Heyrman (history, Univ. of Delaware) traces the development of evangelical Christianity in early Southern history, from Colonial days to the early 19th century. The author shows how the primarily Methodist and Baptist evangelicals were able to overcome strong resistance to become a predominant force in Southern culture. Young and inspired preachers, fear of the devil, signs and wonders, and an appeal to the most disadvantaged members of society brought initial success. Later, a movement toward patriarchal church and family structures and racial separatism helped the radical movement establish a permanent niche for itself. Both strands of this heritage continue to have influence. The author points out the importance of understanding this powerful heritage when analyzing modern trends in conservative Protestantism. A fascinating work; recommended for public and academic libraries.?C. Robert Nixon, Lafayette, Ind.
Copyright 1997 Reed Business Information, Inc. --This text refers to an out of print or unavailable edition of this title.

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13 of 14 people found the following review helpful By Sandra Parke Topolski on September 24, 2001
Format: Paperback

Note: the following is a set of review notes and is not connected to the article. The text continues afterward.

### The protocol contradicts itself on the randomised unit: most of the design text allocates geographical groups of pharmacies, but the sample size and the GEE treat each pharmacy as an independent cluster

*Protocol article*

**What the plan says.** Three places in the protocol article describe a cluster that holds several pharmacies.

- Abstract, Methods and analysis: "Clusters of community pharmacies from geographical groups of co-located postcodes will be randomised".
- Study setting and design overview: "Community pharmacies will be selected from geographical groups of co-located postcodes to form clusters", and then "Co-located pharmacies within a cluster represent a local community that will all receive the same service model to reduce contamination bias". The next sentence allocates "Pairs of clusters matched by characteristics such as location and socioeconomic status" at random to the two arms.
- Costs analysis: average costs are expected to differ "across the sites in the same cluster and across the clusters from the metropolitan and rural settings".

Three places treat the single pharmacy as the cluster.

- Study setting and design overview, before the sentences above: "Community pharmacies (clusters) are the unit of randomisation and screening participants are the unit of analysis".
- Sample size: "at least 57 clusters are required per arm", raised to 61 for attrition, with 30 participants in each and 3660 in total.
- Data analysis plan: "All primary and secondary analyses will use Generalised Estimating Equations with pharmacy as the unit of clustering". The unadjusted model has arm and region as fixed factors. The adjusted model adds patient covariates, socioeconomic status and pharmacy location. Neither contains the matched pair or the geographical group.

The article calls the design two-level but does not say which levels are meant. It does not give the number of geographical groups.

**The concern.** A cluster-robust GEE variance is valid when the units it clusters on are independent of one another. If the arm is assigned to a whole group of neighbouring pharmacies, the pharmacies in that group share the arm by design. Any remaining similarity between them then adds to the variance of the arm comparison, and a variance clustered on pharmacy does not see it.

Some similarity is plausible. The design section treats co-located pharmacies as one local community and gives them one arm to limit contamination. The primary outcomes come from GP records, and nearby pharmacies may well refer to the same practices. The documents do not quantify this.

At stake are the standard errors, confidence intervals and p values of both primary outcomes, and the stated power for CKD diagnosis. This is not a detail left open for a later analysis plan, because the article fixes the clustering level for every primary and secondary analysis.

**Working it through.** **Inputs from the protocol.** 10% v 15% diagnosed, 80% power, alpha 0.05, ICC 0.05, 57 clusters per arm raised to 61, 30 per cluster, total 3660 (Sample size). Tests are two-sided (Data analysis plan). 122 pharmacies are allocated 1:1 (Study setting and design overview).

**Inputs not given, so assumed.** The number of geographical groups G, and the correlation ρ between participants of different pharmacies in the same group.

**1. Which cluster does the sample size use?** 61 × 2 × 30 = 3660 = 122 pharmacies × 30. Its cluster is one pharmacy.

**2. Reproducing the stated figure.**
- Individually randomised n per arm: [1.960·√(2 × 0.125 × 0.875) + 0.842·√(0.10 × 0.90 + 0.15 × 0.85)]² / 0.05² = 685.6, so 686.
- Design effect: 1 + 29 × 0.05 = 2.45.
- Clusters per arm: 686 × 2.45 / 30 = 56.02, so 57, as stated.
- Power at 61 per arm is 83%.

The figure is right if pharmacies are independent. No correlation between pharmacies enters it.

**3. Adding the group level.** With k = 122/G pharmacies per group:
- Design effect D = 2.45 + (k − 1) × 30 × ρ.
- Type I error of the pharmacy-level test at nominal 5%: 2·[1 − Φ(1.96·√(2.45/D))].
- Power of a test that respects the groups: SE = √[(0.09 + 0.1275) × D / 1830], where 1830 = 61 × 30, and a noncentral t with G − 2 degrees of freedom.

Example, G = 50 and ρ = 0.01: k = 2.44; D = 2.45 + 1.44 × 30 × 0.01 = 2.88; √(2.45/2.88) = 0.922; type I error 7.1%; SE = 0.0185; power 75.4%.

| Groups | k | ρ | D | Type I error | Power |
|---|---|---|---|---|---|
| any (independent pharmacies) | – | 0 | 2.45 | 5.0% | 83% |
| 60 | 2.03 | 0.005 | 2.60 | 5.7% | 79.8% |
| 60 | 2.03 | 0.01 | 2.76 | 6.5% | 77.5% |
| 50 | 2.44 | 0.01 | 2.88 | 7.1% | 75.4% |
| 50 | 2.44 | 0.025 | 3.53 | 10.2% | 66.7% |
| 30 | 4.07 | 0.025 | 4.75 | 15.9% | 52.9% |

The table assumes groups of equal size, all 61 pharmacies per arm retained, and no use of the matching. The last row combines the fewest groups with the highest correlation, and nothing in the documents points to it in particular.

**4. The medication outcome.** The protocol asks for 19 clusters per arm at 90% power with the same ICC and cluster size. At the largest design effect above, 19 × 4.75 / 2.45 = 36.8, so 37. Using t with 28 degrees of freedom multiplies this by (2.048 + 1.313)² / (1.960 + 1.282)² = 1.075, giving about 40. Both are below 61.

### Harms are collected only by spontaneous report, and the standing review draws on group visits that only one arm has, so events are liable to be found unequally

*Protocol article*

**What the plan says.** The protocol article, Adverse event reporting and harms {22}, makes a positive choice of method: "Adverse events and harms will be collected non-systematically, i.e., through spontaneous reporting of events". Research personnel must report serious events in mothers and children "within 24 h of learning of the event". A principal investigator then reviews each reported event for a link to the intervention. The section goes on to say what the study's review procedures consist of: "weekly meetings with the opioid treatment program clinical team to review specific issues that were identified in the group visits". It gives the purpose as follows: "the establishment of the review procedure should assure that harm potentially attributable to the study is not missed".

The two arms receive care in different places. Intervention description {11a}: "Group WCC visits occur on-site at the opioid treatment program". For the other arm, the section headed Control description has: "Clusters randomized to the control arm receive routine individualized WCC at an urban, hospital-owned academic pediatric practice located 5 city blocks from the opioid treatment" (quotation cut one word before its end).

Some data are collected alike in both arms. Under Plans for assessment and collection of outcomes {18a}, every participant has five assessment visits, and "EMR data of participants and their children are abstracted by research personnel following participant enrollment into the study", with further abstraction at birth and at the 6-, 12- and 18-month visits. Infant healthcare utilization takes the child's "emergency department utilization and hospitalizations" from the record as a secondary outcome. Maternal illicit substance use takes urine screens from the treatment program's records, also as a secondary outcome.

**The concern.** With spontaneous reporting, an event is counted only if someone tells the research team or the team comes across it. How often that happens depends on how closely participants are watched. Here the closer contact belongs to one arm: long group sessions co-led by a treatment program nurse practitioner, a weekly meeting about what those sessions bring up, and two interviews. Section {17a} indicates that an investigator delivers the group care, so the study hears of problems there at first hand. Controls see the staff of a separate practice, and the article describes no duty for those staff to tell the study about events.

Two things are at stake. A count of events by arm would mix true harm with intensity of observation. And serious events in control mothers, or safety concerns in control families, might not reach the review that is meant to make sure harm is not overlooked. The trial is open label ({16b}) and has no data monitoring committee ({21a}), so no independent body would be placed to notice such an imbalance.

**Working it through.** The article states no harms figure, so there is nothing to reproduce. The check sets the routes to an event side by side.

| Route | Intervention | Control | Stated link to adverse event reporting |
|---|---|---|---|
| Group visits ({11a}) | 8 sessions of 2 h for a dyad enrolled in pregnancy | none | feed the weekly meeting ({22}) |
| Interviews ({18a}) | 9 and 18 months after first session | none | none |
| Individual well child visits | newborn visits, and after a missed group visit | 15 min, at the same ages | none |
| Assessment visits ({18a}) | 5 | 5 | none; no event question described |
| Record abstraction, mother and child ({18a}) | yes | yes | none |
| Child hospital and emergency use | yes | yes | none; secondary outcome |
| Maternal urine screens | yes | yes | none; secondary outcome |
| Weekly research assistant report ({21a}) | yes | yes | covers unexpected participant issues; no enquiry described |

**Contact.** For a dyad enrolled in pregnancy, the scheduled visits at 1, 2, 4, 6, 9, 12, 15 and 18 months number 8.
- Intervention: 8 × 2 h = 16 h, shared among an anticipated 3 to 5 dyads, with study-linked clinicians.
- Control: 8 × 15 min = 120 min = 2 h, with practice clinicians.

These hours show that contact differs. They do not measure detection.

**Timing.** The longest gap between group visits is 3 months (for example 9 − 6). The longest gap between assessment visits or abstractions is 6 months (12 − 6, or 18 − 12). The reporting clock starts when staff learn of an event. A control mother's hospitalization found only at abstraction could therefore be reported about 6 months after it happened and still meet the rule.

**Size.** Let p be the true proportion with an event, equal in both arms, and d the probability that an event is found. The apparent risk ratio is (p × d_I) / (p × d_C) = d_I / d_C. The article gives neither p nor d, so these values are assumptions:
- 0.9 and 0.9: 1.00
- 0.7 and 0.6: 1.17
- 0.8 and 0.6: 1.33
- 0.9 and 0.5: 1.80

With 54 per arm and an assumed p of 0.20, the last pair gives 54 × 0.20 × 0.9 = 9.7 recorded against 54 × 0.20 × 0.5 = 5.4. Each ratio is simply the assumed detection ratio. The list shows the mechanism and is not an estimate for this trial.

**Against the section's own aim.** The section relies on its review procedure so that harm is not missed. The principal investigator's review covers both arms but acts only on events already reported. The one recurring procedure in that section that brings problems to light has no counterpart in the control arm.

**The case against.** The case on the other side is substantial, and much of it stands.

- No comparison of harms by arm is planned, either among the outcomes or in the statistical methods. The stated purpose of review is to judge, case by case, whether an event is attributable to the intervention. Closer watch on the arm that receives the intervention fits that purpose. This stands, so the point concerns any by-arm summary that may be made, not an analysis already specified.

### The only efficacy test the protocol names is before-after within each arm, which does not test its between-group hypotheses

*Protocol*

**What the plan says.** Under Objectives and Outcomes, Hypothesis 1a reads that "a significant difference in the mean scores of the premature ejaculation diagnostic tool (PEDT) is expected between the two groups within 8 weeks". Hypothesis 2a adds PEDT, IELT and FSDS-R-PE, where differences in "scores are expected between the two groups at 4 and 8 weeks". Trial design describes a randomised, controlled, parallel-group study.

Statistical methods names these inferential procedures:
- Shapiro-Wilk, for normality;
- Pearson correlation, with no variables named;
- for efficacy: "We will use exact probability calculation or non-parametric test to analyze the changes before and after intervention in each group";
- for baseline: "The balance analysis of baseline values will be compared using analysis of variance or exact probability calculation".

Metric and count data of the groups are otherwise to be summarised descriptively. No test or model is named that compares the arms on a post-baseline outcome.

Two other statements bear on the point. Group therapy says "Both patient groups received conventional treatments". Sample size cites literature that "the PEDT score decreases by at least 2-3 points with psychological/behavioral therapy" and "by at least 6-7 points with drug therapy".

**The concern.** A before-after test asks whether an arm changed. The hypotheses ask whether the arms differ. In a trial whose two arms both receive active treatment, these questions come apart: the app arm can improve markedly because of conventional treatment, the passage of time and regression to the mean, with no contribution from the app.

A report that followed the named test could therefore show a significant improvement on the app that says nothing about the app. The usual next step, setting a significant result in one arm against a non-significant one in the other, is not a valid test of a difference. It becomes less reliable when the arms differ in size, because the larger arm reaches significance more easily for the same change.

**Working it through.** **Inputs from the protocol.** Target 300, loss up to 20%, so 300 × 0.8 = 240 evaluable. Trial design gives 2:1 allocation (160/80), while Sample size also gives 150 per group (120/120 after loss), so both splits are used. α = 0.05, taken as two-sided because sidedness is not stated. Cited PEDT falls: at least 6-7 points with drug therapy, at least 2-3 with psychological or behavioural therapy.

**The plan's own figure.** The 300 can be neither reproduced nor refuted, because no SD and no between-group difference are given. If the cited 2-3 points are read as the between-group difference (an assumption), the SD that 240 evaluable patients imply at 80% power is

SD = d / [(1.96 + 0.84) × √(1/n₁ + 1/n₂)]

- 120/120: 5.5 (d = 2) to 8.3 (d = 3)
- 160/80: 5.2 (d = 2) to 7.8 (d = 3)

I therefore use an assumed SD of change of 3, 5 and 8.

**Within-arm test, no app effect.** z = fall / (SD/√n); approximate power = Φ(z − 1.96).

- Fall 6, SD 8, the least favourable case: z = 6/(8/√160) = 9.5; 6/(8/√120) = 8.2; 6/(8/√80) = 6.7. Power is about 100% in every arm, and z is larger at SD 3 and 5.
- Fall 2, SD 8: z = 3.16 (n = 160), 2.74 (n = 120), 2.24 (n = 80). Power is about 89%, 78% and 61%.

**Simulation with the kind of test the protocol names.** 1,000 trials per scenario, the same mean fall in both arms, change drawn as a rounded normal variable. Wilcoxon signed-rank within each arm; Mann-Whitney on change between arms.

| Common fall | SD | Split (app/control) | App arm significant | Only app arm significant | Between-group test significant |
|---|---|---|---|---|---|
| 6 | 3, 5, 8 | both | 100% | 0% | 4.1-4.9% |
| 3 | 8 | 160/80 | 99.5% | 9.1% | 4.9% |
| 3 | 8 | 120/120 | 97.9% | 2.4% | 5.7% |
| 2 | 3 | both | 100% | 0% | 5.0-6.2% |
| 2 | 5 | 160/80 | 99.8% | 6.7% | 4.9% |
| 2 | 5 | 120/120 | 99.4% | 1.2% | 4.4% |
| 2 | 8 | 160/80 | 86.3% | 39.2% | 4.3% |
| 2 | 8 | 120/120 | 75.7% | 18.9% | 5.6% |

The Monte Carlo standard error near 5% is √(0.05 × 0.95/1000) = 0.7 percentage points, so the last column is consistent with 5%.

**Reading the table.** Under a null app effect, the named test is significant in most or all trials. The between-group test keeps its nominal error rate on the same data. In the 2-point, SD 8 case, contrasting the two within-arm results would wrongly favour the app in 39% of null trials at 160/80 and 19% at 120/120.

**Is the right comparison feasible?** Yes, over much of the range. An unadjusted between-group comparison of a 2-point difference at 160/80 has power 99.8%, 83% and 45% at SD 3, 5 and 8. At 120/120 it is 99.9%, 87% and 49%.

In Southern Cross: The Beginnings of the Bible Belt, Christine Heyrman traces the difficulties encountered by 18th century evangelicals in spreading Baptist and Methodist beliefs to the South, and discusses the remedies they employed to make their faith more acceptable within southern culture. Heyrman argues that in philosophy and modes of worship, the evangelical message was often at odds with prevailing cultural norms in the South. To win converts, sects had to modify their message, in some ways rejecting important theological underpinnings in order to gain membership. While evangelical religion is now seen as one of the bastions of conservative southern values, Heyrman asserts that this was not always the case, and that only in the 19th century did the evangelicals take on the characteristics we now associate with them. To support her argument, Heyrman relies primarily on church records, the diaries and letters of itinerant preachers, and a number of secondary studies of southern culture.